CIO Symmetry

Oct 15 2008   7:51PM GMT

Emotional working: What the financial crisis is doing to US employees

Kristen Caretta Kristen Caretta Profile: Kristen Caretta

We’re all a little on edge lately. From the stock market to the housing crisis, feelings of instability infiltrate our daily lives. There’s no escaping it – we’re in an economic mess. And as the pressure mounts and the stress continues, some interesting things are happening in the workplace…

Passive-aggressive emails, tight-lipped smiles in the office kitchen, no more jolly hellos in the halls. What’s going on?

The answer? Desk rage: an increasingly common affliction within the office as stresses over rising costs, debt or job uncertainty continue to haunt Americans. Jennifer Bunk, assistant professor of psychology at West Chester University in Pennsylvania, has collected data on the subject from more than 1,000 workers. She found that 75% of people she surveyed have been treated rudely in the workplace at least once every year. Bunk also found that even mild rudeness decreases job satisfaction and commitment to the company, affecting turnover rates and retention. If someone quits, the company has to invest resources into finding a replacement. And if you happen to be the person to quit? Good luck commandeering the job market –budgets are tight.

A recent Fierce CIO Report found “the Corporate Executive Board in Washington, D.C., surveyed 50 CIOs, and nearly 25% said they have imposed a hiring freeze, while half said they are cutting spending on consultants and contractors.”

With job cuts and hiring freezes taking place, expanded work roles for IT staff are becoming standard procedure — which means more work and more time spent in the office.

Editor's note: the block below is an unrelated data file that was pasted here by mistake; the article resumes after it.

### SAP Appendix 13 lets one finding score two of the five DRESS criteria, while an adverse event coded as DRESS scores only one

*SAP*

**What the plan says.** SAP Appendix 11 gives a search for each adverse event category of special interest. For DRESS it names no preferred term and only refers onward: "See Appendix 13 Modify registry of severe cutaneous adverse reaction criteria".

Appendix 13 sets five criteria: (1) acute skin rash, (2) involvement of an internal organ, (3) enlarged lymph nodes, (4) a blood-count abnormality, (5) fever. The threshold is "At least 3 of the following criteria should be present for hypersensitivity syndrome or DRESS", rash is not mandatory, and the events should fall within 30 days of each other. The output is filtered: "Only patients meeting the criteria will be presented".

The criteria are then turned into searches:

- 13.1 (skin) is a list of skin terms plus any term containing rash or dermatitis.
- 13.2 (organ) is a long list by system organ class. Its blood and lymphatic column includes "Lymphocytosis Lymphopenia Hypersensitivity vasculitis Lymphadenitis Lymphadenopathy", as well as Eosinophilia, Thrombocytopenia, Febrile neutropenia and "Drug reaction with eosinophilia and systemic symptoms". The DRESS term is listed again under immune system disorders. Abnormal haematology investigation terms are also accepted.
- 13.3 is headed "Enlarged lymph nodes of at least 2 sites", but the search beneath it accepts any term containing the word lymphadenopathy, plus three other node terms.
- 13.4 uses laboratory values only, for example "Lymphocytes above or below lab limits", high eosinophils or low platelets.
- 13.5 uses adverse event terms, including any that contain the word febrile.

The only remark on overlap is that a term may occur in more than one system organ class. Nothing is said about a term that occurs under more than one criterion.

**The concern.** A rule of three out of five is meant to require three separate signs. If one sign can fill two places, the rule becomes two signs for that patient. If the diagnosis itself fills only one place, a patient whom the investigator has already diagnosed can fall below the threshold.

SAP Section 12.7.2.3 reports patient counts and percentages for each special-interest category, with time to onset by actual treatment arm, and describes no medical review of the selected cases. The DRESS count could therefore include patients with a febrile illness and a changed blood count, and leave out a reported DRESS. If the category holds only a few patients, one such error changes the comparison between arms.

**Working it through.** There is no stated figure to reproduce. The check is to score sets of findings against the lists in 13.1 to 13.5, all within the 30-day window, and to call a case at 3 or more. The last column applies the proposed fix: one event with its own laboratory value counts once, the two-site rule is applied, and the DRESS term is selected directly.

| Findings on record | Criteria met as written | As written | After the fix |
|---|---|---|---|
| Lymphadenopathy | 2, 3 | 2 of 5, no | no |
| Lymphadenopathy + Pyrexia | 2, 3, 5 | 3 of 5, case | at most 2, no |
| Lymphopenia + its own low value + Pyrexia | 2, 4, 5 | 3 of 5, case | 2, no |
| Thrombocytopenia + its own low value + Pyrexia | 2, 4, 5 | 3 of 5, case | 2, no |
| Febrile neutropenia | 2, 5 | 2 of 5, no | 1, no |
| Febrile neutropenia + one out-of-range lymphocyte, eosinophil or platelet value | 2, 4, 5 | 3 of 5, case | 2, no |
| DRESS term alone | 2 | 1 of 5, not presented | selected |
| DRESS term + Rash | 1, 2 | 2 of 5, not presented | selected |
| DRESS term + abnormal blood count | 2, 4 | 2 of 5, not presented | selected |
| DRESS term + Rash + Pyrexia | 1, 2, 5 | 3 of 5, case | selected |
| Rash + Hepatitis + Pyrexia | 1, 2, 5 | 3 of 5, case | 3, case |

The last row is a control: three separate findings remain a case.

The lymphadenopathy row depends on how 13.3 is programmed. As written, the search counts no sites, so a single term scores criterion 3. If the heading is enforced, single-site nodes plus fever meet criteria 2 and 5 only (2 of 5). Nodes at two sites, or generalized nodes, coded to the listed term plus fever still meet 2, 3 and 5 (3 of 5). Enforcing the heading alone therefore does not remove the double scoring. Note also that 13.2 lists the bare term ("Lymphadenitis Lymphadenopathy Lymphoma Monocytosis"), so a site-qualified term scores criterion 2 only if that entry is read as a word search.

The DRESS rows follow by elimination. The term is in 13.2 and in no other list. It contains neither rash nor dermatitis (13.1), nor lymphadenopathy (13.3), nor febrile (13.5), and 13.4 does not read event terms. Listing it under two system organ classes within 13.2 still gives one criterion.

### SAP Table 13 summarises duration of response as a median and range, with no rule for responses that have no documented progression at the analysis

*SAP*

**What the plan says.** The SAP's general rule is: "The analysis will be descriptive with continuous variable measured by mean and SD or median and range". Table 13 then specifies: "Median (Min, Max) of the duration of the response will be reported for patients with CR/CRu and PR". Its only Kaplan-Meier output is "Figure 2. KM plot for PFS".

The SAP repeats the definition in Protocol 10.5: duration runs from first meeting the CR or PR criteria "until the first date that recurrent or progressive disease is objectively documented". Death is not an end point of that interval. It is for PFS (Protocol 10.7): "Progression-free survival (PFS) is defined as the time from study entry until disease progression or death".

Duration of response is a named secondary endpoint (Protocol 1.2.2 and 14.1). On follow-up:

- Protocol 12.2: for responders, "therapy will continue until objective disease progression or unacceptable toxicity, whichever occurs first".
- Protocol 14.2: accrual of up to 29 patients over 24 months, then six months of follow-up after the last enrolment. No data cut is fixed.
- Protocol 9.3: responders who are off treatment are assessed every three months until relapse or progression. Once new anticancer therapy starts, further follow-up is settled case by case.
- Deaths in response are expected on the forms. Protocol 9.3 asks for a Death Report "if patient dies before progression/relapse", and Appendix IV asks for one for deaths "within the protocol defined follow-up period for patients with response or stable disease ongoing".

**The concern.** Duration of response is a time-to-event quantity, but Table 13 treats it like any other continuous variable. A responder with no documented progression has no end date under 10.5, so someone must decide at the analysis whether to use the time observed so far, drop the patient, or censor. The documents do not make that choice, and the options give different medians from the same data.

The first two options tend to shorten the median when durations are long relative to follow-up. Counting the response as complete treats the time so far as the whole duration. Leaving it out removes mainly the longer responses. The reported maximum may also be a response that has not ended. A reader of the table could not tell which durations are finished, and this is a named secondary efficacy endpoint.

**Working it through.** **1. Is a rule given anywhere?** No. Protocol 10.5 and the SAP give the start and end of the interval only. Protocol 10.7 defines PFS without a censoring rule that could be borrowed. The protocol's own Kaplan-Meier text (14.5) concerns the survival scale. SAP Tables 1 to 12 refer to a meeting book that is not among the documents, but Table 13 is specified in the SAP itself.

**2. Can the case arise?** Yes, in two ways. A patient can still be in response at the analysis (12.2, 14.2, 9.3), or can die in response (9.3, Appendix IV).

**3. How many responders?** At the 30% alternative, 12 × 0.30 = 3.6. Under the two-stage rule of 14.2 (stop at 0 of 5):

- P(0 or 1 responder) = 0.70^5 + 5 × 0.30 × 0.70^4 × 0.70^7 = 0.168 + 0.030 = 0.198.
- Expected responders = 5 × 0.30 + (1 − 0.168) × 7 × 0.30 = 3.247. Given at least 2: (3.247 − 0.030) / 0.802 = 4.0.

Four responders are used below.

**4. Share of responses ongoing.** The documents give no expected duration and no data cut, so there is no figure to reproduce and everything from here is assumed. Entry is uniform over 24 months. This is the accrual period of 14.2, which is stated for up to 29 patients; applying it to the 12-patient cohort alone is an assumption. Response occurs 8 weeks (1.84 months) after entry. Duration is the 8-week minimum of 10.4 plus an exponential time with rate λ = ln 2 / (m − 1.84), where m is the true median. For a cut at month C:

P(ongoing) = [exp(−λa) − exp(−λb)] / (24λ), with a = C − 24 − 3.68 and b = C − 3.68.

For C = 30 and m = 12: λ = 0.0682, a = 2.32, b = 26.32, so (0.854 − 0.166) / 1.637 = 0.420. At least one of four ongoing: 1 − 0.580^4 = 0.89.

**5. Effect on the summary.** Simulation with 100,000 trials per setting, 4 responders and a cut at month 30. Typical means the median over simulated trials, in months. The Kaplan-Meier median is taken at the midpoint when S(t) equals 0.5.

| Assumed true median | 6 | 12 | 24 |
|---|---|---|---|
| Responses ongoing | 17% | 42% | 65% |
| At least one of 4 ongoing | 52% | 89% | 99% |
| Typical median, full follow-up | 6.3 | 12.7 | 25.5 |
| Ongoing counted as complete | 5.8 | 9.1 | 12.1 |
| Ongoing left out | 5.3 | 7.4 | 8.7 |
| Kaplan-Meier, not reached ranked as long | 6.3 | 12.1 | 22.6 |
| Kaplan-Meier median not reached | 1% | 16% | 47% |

What happens when single professionals with very little dating breathing room (less money, less time, less energy…) are cooped up in the same building everyday, experiencing similar events?

You guessed it – the office romance.

Results from Vault’s 2008 Office Romance Survey show 82% of respondents have known of an office romance between co-workers and 46% of respondents have been involved in an office romance themselves (20% of which resulted in “true love”). Well if the desk rage didn’t get you, the awkwardness post (potential) breakup will — one third of the relationships actually become “long term.” On the upside (yes, upside – I’m not that cynical) 42% believe that their mood would improve, encouraging them to go to work each morning.

Difficult times call for difficult measures, so do what you have to do. Just make sure your office romance doesn’t transform into office rage.

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